England all-rounder Luke Wright admits the one-off fixture against Scotland on Saturday provides a potential banana skin ahead of the five-game NatWest Series with Australia.
The visitors start as heavy favourites at Edinburgh's Citylets Grange, a status they will not enjoy against 50-over world champions Australia.
"It's always a challenge every time you play against sides like Scotland, as we found out in the World Twenty20 against Ireland," said Wright.
"It's a difficult challenge and you have to be at your best to beat them.
"But we have a lot of confidence at the minute and hopefully we can build on that and put in some good performances.
"We've come across quite a few challenges now as a squad and overcome them. Scotland are underdogs and it's always difficult against teams who have nothing to lose. We have to be professional in the way we go about it.
"But confidence-wise the boys are on fire right now and everyone is excited and looking forward to taking on these challenges."
England have a 13-man squad at their disposal as Ryan Sidebottom will definitely not feature due to a hamstring strain.
Sidebottom's latest fitness problem prompted the selectors to call up Yorkshire seamer Ajmal Shahzad, who made his one-day debut during the tour of Bangladesh in March.
Shahzad will only come into contention in the Scottish capital if England opt against playing both spinners, Graeme Swann and Michael Yardy - a formula that proved successful during their triumph at the ICC World Twenty20 in May.
Test regular Ian Bell is set to make his first one-day international appearance for almost 19 months, having re-assessed his approach to batting in the limited-overs format during some net sessions with the ultra-aggressive Wright.
"We've been using the buddy system where you work with different people and Belly and I were together, pairing up in the nets," explained Wright.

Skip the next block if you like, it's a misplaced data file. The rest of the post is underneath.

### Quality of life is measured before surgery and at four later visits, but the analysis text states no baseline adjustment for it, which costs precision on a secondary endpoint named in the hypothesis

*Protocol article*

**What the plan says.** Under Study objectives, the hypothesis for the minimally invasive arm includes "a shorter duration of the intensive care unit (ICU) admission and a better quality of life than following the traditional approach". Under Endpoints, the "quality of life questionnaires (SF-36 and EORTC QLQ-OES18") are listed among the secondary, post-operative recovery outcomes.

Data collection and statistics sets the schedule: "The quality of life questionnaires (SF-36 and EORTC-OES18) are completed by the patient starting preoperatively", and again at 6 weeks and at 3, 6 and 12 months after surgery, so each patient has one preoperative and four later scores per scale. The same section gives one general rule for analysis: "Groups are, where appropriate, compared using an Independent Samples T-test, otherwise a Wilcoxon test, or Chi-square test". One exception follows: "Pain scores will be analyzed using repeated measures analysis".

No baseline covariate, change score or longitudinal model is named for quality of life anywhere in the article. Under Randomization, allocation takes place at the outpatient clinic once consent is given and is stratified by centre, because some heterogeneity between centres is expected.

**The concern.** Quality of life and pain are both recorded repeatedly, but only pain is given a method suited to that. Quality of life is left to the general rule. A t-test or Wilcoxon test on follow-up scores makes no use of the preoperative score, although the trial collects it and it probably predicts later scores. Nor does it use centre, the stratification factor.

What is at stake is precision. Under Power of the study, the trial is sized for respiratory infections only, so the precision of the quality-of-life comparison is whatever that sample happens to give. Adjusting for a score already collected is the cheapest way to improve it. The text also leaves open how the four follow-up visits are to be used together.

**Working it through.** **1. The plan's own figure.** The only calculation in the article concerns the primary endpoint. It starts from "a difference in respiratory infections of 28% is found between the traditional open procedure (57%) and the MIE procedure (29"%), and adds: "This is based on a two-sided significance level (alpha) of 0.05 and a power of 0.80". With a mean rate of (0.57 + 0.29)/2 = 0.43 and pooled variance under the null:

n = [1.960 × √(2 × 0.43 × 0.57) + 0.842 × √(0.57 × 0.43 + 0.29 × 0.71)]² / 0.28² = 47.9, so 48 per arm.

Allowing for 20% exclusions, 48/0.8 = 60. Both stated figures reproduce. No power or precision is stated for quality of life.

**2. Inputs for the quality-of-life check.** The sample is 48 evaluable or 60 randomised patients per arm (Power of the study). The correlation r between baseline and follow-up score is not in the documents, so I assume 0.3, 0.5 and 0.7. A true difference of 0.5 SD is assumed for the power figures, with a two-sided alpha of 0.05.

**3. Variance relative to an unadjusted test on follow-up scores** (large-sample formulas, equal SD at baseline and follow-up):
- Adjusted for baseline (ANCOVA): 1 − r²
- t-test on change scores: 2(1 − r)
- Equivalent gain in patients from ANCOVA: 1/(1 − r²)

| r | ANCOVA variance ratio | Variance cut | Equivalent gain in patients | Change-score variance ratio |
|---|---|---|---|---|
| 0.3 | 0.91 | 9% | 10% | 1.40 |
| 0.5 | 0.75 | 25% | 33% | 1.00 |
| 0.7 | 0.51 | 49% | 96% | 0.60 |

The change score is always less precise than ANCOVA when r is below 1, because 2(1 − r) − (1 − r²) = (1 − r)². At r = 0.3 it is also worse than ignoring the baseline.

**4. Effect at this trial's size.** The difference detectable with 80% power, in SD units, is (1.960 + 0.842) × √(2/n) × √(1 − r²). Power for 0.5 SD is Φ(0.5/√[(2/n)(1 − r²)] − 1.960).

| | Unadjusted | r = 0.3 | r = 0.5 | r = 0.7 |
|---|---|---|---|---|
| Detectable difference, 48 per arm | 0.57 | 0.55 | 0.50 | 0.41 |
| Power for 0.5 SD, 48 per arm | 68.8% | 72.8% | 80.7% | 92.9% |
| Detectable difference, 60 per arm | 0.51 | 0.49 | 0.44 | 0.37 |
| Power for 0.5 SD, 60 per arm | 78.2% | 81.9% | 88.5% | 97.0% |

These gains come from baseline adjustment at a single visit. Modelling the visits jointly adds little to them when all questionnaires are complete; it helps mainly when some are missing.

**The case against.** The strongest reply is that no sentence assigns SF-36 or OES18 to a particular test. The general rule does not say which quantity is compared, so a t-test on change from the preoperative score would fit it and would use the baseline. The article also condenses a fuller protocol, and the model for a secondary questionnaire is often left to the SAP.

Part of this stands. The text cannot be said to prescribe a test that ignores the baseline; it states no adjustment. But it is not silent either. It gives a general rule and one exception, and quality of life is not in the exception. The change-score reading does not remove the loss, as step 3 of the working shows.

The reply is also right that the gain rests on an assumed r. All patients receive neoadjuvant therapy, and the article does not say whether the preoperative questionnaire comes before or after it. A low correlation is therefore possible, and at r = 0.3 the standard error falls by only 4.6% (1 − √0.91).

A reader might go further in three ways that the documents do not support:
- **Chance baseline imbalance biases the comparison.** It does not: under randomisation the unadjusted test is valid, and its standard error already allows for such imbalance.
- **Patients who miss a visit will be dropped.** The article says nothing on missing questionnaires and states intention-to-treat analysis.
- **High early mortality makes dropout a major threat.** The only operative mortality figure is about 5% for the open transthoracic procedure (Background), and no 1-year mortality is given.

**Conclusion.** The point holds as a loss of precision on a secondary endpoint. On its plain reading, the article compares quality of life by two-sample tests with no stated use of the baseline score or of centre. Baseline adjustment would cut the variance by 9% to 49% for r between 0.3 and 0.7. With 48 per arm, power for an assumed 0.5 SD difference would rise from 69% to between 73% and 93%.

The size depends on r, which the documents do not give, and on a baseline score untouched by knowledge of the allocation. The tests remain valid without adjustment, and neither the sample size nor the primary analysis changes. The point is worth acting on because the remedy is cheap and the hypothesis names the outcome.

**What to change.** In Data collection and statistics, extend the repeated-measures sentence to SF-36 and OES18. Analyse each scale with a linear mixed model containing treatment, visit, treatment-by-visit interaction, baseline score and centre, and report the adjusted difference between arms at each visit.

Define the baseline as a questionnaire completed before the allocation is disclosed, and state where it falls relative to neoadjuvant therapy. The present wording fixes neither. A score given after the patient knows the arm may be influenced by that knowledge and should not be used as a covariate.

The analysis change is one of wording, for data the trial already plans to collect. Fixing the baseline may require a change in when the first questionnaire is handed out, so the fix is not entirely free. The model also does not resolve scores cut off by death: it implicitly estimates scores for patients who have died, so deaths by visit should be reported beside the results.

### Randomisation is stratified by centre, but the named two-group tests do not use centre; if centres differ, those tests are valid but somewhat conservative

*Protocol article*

"Belly's in great form and it's a bit hard for someone like me to be giving him tips. He's hitting it beautifully so there's not that much to change really."
Scotland fielded four debutants in the defeat to the Netherlands on June 15 but are boosted by the return to fitness of captain Gavin Hamilton, who played a solitary Test for England in 1999, and Durham batsman Kyle Coetzer.
Bowling spearhead Gordon Goudie is, however, a major doubt due to a hamstring strain, while fellow seamer Dewald Nel - who is contracted to Kent - is ruled out by injury.
Hamilton, the 35-year-old former Yorkshire and Durham all-rounder, believes England's class of 2010 is one of their strongest ever.
"It's nice to see an England side performing, having an aura about them, looking like a team of athletes and like a proper international side capable of beating anyone," he said.
"I've played against these guys quite a lot and it's nice to see them on top of the world, literally, in one-day cricket.
"To be playing against them at any stage is good and to be playing against them as world champions is special.
"The way they go about their cricket - their preparation, their platform - means they can transfer to any type of cricket, be it Test match, one-day or Twenty20.
"Absolutely it's the strongest English team I've seen. Everyone knows exactly what their roles are in the side and that stands out."
Scotland (from): G Hamilton (capt), R Berrington, K Coetzer, J Davey, G Drummond, G Goudie, M Haq, R Lyons, D Lockhart (wkt), N McCallum, G Maiden, P Mommsen, M Parker, R Watson
England (from): Andrew Strauss (capt), J Anderson, I Bell, T Bresnan, S Broad, P Collingwood, C Kieswetter (wkt), E Morgan, K Pietersen, A Shahzad, G Swann, L Wright, M Yardy